Whether you are just contemplating nursing school or are an experienced nurse weighing your work options, it can be helpful to understand the scope and nuances of nursing work. After all, a day in the life of a registered nurse (RN) can look very different depending on the type of facility where he or she works. The same eight-hour nursing shift would look vastly different at the emergency room (ER) of a hospital than at a physician’s office. Therefore, to understand the duties and responsibilities of an RN, it is necessary to understand the key features of working at different types of healthcare facilities.
What Are the Duties and Responsibilities of an RN?
Before we go over how RN job descriptions can vary, let’s take a look at the duties and tasks that most RN positions have in common. According to the U.S. Bureau of Labor Statistics (BLS), the following are typical RN duties:
- Evaluate patients’ conditions
- Obtain and record patients’ medical histories and symptoms
- Monitor patients and record the observations
- Administer patients’ medications and other treatments
- Create or modify plans for patients’ care
- Collaborate with other healthcare professionals
- Operate and monitor medical equipment
- Obtain samples and help perform other diagnostic tests
- Analyze the results of lab work and other diagnostic tests
- Educate patients and their families on how to care for the patients
Where Do RNs Work?
Nurses can work in a variety of settings, including office administrative services and the pharmaceutical industry. However, the vast majority of RNs work in hospitals, followed by ambulatory healthcare services, such as physician’s offices, home healthcare, and outpatient care centers.
This is how RN employment is distributed according to BLS data:
- Hospitals (state, local, and private): 61%
- Ambulatory healthcare services: 18%
- Nursing and residential care facilities: 6%
- Government: 5%
- Educational services (state, local, and private): 3%
Inpatient vs Outpatient Care
As its name indicates, inpatient care refers to situations in which patients stay in a facility overnight or even for months or years, as is the case with nursing homes, whereas outpatient care refers to situations in which patients remain at a facility for a few minutes to a few hours but are not admitted to the facility for long-term care, as is the case with patients who simply need a physical or a shot.
Characteristics of Inpatient Care
Although vastly different work settings, both hospitals and nursing homes fall into the category of inpatient care. Patients in these settings stay overnight or for extended periods of time because they need around-the-clock care. Therefore, clinicians who work in these settings take turns covering 24 hours per day, seven days per week.
The very nature of long-term care comes with certain characteristics that could be perceived by different clinicians as either pros or cons depending on individual preferences:
- Most inpatients have acute conditions and will often need assistance with even basic tasks, such as walking or eating.
- Clinicians must cover shifts around the clock 365 days per year.
- Nurses are able to supervise patients to make sure they follow treatment plans, and they can be more involved in the education of patients and their families.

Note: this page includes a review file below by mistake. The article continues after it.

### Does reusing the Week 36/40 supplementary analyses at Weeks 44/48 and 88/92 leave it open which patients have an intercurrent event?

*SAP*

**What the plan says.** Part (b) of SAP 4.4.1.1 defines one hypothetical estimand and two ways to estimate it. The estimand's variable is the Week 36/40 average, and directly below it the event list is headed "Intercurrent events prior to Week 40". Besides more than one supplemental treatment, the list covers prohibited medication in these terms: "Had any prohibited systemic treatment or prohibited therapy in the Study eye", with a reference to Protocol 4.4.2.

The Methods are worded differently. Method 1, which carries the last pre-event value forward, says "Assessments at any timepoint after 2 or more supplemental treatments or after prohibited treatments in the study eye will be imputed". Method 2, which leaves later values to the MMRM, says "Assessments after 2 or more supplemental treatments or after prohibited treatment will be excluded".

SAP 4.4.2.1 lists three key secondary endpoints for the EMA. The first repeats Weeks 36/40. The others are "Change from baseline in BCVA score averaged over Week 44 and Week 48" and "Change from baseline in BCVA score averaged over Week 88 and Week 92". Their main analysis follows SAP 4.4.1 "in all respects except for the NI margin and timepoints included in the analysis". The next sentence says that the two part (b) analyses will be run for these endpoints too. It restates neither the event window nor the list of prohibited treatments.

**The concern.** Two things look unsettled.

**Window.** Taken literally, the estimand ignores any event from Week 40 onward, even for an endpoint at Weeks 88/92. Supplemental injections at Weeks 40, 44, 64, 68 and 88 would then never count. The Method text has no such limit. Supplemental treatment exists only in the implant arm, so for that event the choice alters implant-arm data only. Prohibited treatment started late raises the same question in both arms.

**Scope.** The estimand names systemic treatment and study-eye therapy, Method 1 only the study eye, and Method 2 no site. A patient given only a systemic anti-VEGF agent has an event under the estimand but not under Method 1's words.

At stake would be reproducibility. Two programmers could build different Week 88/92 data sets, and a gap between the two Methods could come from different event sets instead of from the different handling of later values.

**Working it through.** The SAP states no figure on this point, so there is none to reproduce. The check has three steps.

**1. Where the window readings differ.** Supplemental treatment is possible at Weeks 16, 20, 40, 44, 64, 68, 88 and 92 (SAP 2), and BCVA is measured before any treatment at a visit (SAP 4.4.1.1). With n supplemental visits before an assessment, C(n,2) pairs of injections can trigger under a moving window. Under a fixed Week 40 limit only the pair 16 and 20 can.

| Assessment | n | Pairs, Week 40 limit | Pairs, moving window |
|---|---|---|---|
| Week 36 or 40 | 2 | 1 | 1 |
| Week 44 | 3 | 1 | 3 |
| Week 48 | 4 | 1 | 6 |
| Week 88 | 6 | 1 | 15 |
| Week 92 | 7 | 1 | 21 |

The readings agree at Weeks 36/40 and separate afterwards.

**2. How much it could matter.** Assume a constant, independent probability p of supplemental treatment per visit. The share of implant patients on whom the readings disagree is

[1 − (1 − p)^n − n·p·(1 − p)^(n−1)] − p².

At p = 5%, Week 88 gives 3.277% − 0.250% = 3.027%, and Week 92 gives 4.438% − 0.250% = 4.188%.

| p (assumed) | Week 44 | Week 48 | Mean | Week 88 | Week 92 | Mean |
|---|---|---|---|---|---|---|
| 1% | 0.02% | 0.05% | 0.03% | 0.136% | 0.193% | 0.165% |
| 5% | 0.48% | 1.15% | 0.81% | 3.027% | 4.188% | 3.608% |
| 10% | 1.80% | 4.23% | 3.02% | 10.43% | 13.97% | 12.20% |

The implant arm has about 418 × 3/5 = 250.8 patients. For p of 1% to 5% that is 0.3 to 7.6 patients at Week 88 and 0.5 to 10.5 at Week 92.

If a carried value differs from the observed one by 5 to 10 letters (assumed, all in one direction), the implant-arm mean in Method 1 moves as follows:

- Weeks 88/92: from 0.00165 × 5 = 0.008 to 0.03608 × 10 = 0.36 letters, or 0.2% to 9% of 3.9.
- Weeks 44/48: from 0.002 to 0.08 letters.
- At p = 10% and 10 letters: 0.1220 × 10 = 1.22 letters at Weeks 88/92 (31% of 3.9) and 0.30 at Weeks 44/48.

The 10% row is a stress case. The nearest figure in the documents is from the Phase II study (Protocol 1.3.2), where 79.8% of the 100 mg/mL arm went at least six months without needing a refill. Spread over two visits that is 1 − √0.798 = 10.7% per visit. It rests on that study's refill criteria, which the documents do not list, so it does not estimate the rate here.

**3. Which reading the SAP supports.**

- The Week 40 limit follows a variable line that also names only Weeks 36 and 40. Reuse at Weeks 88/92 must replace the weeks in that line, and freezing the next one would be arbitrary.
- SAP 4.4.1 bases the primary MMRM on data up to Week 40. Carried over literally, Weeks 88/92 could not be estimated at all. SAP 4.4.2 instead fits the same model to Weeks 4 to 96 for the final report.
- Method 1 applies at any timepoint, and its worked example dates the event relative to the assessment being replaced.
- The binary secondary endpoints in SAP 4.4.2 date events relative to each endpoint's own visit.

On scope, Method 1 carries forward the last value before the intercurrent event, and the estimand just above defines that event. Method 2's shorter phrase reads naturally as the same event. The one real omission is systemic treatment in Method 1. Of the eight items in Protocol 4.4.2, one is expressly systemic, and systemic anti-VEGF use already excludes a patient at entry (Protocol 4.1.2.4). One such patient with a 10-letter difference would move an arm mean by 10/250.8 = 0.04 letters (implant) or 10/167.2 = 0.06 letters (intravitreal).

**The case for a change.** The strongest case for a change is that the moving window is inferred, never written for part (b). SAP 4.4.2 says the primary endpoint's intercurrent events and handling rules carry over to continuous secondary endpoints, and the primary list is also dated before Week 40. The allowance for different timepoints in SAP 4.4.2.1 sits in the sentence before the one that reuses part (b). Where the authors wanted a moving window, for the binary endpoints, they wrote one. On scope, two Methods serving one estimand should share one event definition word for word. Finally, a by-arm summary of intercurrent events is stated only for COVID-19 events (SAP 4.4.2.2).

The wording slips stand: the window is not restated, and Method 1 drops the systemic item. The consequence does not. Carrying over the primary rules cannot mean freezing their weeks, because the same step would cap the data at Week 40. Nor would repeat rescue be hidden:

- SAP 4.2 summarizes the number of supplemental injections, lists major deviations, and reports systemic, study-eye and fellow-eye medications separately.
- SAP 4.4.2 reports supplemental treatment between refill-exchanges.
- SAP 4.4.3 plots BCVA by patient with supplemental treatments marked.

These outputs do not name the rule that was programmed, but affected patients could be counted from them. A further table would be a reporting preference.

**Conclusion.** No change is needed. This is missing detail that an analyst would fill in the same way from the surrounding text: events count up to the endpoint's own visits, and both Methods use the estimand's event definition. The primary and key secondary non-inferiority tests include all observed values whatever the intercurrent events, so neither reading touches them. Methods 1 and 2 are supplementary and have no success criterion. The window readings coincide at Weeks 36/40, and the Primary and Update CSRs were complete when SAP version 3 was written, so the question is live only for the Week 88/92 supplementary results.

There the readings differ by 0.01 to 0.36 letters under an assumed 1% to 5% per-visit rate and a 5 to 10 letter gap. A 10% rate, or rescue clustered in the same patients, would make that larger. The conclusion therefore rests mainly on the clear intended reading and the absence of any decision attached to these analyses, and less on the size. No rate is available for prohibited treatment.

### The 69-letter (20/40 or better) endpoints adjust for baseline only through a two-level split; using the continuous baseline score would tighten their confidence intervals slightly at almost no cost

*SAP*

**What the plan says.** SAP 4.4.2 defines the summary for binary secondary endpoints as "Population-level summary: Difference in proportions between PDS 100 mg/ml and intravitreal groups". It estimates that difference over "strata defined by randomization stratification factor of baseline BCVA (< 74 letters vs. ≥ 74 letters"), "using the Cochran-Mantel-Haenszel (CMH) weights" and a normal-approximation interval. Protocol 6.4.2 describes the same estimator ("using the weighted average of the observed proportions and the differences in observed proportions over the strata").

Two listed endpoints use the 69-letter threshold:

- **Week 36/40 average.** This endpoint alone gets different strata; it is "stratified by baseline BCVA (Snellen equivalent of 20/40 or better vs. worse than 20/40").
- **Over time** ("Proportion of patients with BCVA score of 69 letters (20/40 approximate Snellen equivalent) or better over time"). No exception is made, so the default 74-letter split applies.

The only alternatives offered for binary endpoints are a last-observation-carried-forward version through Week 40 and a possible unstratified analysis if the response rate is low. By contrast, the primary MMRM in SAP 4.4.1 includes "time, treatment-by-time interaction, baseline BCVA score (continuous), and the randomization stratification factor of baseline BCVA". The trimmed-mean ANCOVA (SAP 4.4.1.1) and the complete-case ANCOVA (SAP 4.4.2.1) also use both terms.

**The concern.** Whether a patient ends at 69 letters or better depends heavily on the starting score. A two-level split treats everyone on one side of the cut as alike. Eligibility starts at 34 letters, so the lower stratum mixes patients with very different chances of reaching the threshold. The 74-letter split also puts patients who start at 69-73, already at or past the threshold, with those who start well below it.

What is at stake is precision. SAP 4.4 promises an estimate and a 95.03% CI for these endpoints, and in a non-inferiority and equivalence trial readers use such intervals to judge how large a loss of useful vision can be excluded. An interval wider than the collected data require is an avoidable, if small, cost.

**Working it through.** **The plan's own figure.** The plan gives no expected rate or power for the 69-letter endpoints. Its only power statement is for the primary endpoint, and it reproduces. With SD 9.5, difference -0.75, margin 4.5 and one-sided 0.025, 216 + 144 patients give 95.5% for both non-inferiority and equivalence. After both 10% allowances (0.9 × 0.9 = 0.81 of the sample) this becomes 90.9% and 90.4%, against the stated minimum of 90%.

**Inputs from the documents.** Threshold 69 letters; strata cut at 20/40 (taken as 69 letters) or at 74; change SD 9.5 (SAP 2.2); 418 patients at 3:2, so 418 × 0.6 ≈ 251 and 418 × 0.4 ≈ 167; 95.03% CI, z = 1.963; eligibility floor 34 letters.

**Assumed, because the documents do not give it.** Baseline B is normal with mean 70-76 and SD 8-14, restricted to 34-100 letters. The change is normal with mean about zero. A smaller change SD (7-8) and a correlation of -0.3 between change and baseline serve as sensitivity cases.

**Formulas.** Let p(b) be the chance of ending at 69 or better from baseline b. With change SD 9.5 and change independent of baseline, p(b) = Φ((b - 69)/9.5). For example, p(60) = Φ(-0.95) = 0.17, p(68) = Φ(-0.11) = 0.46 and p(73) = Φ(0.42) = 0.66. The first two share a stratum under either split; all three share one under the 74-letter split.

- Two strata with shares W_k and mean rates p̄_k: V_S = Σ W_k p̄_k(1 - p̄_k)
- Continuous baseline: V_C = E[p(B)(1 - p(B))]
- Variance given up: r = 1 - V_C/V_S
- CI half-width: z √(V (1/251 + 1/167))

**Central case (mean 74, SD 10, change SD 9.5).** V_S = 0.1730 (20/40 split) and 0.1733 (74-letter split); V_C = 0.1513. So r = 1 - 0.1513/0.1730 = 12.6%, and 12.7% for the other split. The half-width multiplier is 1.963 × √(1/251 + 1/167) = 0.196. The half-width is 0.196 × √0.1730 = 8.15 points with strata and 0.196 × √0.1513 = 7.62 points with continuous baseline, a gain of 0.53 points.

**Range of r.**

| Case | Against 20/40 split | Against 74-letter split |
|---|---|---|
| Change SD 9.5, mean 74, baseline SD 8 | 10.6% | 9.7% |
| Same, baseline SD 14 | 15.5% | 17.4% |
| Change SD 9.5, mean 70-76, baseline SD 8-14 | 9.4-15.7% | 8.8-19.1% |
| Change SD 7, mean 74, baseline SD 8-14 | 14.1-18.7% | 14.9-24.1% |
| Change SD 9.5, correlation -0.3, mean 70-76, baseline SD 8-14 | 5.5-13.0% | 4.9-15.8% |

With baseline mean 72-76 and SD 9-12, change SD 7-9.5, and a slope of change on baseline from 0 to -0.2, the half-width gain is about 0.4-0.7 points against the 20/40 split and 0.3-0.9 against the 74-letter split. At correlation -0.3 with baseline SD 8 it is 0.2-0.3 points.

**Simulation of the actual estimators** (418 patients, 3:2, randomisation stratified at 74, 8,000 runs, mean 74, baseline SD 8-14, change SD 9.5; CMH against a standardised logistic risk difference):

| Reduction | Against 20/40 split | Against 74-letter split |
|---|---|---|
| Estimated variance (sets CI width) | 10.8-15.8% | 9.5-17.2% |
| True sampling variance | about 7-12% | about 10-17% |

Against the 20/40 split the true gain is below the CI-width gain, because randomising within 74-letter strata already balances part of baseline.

- Clinicians spend more time with patients, which allows them to form relationships with the people they care for. This can be incredibly fulfilling when patients recover, but it can also be very difficult when patients relapse or pass on.
Understanding Outpatient care
Ambulatory healthcare services, also known as outpatient care, include physicians’ offices, home healthcare, and in some cases hospitals. Outpatient care is short term, which implies that clinicians are not required to work around the clock. Based on the short-term nature of outpatient care, here are some aspects that typically come with working in this type of setting:
- Patients will be in and out of care within a day, so there usually isn’t any turnover.
- These patients are usually not in critical condition and generally can function on their own.
- Clinicians see more patients per day than they would in inpatient care settings and spend less time with each patient.
- Nurses don’t typically work nights or weekends.
- Clinicians send patients home with treatment plans or instructions and must trust that patients will follow through with their care plan. This can lead clinicians to feel worried about their patients’ well-being without being able to check up on them.
Which Is the Right Setting for You?
Determining the ideal work setting is a complex issue since there are so many factors to consider. Is it important for you to develop meaningful, deep relationships with patients? If so, inpatient care could be the most fulfilling for you. Nevertheless, if it is important for you and your family that you work daytime office hours, outpatient care might be your best bet. The truth is that the best way to know for sure which work setting is best for you is to experience the duties and responsibilities of an RN at each type of facility. This might not seem realistic, but through PRN work, you could easily pick up extra shifts at different facilities in order to have some firsthand experience on which to base such a significant life decision as choosing a career path or making a career change.
In fact, you might find that you enjoy a little of both worlds. In this case, you might decide to work PRN full time and allow yourself the freedom to work where you want when you want and reap the benefits of working at different types of facilities. Learn more about working PRN from Nursa's per diem nursing blog — the most comprehensive source of information about PRN nursing.